Beaks and feathers that pollinate

8 January 2015
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8 January 2015, Comments: 0

Insects are not the only creatures that transport pollen from one flower to another, thereby helping them to reproduce. As we have already mentioned in a previous article (“Lizards and their positive footprint on oceanic islands”), vertebrates such as lizards can also be important pollinators, particularly in oceanic islands. Birds also play a very important role and are responsible for the pollination of numerous plant species.


Eurasian Blue Tit (Cyanistes caeruleus) with grains of pollen adhered to the feathers on its head. Photo: Alejandro González

Flowers that attract birds tend to have quite distinctive characteristics, such as bright red petals, a considerable amount of nectar or a total lack of perfume. The best-known pollinators are hummingbirds (Trochilidae), found primarily in Central and South America, although in actual fact we can find birds that specialize in sipping nectar from flowers in every continent except Europe. Nonetheless, even in this continent, pollination by birds does also occur, although less often than elsewhere and the birds that do so have other sources of nutrition as well as nectar from flowers (they are not exclusively nectarivores).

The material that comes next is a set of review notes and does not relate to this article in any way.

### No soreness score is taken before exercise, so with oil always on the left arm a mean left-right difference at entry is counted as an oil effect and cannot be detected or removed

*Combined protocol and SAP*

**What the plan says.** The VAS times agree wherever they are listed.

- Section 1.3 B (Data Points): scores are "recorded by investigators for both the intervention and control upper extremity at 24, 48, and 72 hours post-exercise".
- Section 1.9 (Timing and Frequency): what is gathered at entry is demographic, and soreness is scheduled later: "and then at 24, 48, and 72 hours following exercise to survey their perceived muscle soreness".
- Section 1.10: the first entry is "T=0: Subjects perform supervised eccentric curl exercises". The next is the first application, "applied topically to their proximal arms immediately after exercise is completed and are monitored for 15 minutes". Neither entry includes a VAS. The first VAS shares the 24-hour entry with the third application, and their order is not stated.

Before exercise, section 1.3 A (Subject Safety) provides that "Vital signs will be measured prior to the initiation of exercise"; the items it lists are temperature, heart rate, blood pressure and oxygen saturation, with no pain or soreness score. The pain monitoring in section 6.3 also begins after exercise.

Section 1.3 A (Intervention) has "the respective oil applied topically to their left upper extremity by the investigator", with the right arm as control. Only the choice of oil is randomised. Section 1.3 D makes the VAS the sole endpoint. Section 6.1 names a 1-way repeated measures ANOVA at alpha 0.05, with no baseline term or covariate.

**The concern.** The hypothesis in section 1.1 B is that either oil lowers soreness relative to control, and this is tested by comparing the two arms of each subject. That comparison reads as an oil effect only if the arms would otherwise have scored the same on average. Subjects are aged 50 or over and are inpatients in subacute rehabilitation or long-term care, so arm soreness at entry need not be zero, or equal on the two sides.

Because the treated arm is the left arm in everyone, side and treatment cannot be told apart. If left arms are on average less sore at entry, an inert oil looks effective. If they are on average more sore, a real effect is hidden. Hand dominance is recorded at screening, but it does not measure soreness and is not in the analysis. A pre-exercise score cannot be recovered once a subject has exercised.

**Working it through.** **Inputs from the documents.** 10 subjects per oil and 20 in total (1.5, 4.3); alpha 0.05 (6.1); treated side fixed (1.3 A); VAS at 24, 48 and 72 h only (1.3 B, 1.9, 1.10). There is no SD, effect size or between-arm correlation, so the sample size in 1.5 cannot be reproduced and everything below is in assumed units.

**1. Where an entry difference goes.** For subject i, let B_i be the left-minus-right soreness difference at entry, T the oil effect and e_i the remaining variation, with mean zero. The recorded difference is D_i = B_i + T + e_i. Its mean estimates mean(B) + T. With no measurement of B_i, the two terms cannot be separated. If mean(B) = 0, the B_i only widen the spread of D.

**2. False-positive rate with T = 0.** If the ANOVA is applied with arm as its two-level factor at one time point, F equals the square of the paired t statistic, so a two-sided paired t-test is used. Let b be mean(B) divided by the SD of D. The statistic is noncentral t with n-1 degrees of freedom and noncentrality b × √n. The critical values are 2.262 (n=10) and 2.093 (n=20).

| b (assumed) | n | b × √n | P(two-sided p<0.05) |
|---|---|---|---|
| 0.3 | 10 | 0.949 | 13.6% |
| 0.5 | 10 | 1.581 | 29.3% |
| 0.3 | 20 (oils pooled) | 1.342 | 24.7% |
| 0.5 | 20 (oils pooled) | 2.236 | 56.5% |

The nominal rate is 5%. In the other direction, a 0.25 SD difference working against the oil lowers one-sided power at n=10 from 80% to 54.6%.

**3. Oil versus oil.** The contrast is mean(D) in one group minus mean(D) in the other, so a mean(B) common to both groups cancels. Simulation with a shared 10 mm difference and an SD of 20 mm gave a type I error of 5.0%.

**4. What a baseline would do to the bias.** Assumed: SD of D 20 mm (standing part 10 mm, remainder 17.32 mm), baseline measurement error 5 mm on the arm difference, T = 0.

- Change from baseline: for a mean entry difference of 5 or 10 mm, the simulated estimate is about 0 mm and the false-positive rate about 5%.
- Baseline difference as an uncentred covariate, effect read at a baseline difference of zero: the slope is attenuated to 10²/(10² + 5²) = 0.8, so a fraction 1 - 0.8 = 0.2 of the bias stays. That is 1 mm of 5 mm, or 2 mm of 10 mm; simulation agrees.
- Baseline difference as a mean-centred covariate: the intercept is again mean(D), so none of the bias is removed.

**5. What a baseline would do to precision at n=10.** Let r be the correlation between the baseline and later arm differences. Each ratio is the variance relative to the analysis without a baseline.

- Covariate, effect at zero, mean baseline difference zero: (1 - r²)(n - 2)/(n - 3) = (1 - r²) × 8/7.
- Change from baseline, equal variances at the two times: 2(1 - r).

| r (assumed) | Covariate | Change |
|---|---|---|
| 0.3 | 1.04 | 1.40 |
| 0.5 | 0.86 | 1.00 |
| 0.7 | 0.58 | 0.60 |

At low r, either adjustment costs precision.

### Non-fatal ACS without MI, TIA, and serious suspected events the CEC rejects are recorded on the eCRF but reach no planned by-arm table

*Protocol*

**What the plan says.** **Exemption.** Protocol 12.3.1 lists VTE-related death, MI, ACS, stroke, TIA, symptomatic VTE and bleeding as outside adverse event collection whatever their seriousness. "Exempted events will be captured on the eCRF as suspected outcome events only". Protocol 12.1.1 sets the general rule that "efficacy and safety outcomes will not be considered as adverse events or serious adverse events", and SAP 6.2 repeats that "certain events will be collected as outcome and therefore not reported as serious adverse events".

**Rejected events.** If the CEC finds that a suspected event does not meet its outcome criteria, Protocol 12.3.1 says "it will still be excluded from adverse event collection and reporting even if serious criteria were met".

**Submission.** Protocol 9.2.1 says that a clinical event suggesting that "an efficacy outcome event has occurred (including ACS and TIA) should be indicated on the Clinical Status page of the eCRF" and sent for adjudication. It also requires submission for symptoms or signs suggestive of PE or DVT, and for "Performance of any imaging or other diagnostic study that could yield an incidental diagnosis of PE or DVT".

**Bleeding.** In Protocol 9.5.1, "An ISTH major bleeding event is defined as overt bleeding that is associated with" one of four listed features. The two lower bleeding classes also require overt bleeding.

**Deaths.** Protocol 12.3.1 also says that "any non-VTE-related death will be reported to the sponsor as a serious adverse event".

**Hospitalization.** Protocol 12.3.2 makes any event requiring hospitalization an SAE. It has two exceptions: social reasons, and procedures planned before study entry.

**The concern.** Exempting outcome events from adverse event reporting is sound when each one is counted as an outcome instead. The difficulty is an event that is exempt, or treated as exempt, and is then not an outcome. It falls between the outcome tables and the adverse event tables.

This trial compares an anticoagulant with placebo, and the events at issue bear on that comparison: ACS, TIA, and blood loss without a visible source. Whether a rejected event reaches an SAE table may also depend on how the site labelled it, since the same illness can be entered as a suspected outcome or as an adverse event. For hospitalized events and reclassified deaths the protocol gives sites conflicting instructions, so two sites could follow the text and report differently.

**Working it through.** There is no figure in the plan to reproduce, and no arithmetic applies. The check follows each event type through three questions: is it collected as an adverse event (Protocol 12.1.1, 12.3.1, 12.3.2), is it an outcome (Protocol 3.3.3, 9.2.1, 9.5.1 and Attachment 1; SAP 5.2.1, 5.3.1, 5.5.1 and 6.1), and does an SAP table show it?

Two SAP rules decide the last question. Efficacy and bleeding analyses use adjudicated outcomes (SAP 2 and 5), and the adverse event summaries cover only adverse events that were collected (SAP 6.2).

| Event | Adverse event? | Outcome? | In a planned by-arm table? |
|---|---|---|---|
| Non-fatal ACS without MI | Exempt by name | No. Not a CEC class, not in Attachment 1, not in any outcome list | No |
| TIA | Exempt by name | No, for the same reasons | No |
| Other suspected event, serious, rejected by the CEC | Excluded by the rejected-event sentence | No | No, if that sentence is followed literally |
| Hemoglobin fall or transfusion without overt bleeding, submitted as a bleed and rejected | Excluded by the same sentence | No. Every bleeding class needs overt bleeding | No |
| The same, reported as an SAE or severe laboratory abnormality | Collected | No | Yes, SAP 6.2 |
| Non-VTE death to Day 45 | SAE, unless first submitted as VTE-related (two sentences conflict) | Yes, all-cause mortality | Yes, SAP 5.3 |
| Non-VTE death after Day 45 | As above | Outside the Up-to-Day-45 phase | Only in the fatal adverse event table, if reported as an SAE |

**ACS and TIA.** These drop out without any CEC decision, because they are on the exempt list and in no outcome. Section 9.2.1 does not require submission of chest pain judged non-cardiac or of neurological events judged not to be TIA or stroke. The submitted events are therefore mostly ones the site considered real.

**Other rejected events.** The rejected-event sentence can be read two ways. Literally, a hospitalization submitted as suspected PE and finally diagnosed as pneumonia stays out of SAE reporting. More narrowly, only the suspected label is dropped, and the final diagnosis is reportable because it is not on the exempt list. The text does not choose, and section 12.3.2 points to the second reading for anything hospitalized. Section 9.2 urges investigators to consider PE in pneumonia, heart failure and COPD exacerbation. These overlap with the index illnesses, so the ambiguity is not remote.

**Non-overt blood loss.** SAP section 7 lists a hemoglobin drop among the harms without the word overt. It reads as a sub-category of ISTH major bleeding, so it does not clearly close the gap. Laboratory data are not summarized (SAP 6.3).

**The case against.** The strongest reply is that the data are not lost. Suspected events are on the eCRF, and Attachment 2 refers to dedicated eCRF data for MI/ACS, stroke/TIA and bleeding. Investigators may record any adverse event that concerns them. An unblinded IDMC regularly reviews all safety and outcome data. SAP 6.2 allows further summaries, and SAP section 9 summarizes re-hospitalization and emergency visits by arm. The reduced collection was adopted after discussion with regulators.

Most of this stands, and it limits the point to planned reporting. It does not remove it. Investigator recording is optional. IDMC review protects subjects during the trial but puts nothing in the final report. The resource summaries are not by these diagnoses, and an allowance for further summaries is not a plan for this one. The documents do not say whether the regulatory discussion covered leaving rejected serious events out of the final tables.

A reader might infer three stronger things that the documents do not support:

Bicácaro (Canarina canariensis)

An example that we can find close to home, and a very eye-catching one at that, is the Canary Islands’ very own (Canarina canariensis). This plant attracts visits from such birds as the chiffchaff (Phylloscopus canariensis), the Eurasian blue tit (Cyanistes caeruleus) or the Eurasian blackcap (Sylvia atricapilla), Sardinian warblers (S. melanocephala) and Spectacled warblers (S. conspicillata). Other examples of Canary Island plants that are visited by birds are the Canary Island foxglove (Isoplexis canariensis) and Parrot’s Beak (Lotus berthelotii).

pico de paloma

Parrot’s Beak (Lotus berthelotii). Photo: Alejandro González

creasta de gallo

Canary Island foxglove (Isoplexis canariensis)

When birds approach flowers in order to consume their nectar, they enter into contact with the stigma and the stamens (the male and female reproductive organs), in such a way that the grains of pollen adhere to their beaks and to the feathers on their heads, and are then transferred to the stigma of a different flower. Once again, we see how this beneficial process of “natural cooperation” allows birds to benefit from the nutrients they obtain from sipping nectar from flowers, while at the same time ensuring their reproduction.

Beatriz Rumeu

Recommended reading:

da Silva LP, Ramos JA, Olesen JM, Traveset A, Heleno RH (2014) Flower visitation by birds in Europe. Oikos, 123, 1377-1383.

Rodríguez-Rodríguez MC, Valido A (2008) Opportunistic nectar-feeding birds are effective pollinators of bird-flowers from Canary Islands: experimental evidence from Isoplexis canariensis (Scrophulariaceae). American Journal of Botany, 95, 1408-1415.

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